The John Randle Centre will stand out as the first cultural centre of its kind in Lagos. As distinct from a museum, the Centre will provide a flexible, updateable space for learning programmes, art installations and live music events. Visitors will be thrilled, inspired and intrigued by the stories the Centre has to offer, regardless of their ethnicity.

©Ajibola Fasola / Shutterstock.com

THE PERMANENT EXHIBITION

Yoruba culture is a crucial part of Nigerian contemporary culture. As Nigeria modernizes at an incredible pace, it is important to teach younger generations about how Yoruba heritage continues to influence musicians, artists and creative innovators in the present day. The Permanent Exhibition will celebrate the language, rituals, festivals, deities and ancestry of the Yoruba people at this time, and will ensure that the legacy of Yoruba culture and history is kept alive in Lagos. 


The John Randle Centre will be a place of remembrance and reconnection for Yoruba and African people from Cuba, Brazil, Haiti, America and the Caribbean, as well as the rest of Nigeria, providing a vital injection of tourism to Lagos. 

“The John Randle Centre is an enduring monument to Yoruba civilization, immortalizing Yoruba cultural history's vast grandeur and influence. The Centre’s exhibits will catalogue profound Yoruba knowledge, spirituality, and existence, providing a hallowed place for all to experience the glamour, splendour, and mystique of an unimaginable global treasure.”

Professor Jacob Kehinde Olupona

©Valentine Ojiaku

mission

As the most populous city in Nigeria, Lagos is the perfect location to set the scene for a new cultural quarter, in which the John Randle Centre is a key offer. A city known for its deep connection to Yoruba heritage, Lagos now has a unique opportunity to celebrate its ties to Yoruba culture with the lasting legacy of a Yoruba Centre. 


The frenetic energy, commitment to community, and diversity of identity in Yoruba culture are traits equally embodied by the city of Lagos. The Centre will be a fitting symbol of the multiplicity of identities in the metropolis. 


Yoruba culture is a crucial part of Nigerian contemporary culture. As Nigeria modernizes at an incredible pace, it is important to teach younger generations about how Yoruba heritage continues to influence musicians, artists, and creative innovators in the present day. Celebrating the language, rituals, festivals, deities, and ancestry of the Yoruba people at this time will ensure that the legacy of Yoruba culture and history is kept alive in Lagos.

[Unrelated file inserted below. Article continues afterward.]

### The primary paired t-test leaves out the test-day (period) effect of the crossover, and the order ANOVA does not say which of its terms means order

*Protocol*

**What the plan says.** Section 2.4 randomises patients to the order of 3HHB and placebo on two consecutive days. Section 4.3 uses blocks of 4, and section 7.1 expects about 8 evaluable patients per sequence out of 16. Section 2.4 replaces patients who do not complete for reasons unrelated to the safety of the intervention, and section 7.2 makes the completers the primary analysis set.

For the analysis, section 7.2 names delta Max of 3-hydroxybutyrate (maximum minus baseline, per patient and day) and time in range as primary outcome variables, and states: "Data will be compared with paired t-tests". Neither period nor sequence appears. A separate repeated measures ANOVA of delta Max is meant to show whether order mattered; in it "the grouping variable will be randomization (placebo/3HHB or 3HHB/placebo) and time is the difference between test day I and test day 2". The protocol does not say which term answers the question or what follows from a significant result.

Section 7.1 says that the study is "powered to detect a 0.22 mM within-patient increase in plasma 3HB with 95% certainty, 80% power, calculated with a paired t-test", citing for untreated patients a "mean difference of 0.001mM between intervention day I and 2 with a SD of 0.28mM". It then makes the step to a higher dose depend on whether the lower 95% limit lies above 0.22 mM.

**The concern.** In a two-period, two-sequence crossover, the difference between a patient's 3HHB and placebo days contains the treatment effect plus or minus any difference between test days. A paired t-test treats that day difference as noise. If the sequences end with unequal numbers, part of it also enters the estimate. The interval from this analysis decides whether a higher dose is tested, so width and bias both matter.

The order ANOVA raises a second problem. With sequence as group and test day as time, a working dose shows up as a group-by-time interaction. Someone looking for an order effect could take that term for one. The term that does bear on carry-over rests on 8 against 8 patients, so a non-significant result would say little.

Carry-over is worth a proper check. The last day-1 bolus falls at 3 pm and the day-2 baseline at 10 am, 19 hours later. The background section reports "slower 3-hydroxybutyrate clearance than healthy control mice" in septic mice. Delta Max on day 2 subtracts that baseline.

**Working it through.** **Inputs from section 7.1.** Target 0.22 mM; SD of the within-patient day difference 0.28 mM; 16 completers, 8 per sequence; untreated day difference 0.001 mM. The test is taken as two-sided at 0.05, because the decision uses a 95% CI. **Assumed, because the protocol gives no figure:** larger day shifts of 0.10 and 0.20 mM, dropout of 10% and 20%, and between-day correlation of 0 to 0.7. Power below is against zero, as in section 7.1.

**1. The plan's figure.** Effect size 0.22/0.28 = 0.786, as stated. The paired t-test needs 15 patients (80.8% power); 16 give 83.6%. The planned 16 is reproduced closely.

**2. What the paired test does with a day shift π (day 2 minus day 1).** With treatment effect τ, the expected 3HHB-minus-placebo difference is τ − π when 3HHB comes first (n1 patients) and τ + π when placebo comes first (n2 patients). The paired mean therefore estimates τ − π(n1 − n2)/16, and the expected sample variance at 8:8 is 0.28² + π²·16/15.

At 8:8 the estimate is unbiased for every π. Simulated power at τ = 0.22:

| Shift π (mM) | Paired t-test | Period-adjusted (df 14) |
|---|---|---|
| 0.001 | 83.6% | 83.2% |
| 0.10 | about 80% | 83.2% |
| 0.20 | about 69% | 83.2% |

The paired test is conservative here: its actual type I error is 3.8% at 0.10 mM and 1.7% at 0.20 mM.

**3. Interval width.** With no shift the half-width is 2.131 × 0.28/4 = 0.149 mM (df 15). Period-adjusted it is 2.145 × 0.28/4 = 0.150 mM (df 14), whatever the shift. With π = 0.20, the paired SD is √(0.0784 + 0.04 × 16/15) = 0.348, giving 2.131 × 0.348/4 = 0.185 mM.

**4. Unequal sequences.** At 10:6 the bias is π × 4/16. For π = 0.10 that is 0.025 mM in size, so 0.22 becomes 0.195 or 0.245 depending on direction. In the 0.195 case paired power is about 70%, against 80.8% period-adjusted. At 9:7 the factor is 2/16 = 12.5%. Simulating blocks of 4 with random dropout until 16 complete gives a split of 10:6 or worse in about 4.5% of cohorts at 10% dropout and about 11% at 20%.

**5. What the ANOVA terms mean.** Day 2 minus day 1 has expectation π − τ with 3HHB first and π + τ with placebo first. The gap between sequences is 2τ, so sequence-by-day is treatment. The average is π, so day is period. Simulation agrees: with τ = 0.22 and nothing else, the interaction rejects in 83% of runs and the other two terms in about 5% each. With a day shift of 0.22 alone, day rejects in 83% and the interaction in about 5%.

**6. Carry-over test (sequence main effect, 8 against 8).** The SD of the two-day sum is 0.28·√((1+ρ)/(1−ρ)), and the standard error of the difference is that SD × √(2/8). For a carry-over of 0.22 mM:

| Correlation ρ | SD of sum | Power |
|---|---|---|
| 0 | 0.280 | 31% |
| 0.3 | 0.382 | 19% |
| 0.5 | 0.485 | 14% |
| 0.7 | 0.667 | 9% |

The John Randle Centre will be a place of remembrance and reconnection for Yoruba and African people from Cuba, Brazil, Haiti, America and the Caribbean, as well as the rest of Nigeria, providing a vital injection of tourism to Lagos.

“Literally and idiomatically, the presentation and display of Yoruba works should benefit from their rich oral and philosophical traditions. A gallery devoted to the elucidation (and even the dramatization) of the Yoruba concepts of orí, àṣẹ, aso, osun and the "beginning" of the world using the oríkì paradigm. This is where mythology, archaeology and history meet and could set the stage for the understanding of Yoruba culture and history.
The guiding philosophy in the presentation of all works should be to attract and secure the interest of Yoruba culture bearers and not just the occasional non-Yoruba visitors/audience who expect to see a replica of the exhibitions they are accustomed to in Western museums.”

Professor Rowland Abiodun

Principle Content Advisors for the John Randle Centre

The John Randle Centre has been developed in consultation with an expert team drawn from around the world. The principal consultant is Rowland Abiodun, John C. Newton Professor of African Art at Amherst College, and formally senior lecturer at the University of Ife. His book Yoruba Art and Language: Seeking the African in African Art provides the basis upon which the John Randle Centre has been organized.  


Professor Jacob Olupona is Professor of African Religious Traditions at the Harvard Divinity School. He is an expert in Yoruba thought and philosophy.  


Henry John Drewal is Emeritus Professor at the University of Wisconsin, Madison. He has, for many years, been the leading American scholar of Yoruba art and culture, organizing multiple international exhibitions.  


Dr Will Rea was born in Ibadan and has spent many years working in Ekiti. He teaches at the School of Fine Art, History of Art, and Cultural Studies at the University of Leeds in the UK. 


The curatorial team for the John Randle Centre includes Dr Will Rea (Co-ordinating Curator), Sir Martins Akanbiemu (Subject Curator, Custom and Practice), Nath Mayo Adediran (Subject Co-curator, Modern Yoruba), Iheanyi Onwuegbucha (Subject Co-curator, Modern Yoruba), Aderemi Adegbite (Subject Co-curator, Modern Yoruba) and Oyinda Fakeye (Subject Co-curator, Future Yoruba) and Contributing Curators Wale Lawal, Omoyemi Akerele and Tokunbo Akelere. The script for the permanent exhibition is being written and translated by Rotimi Fawole and Kola Tubosun.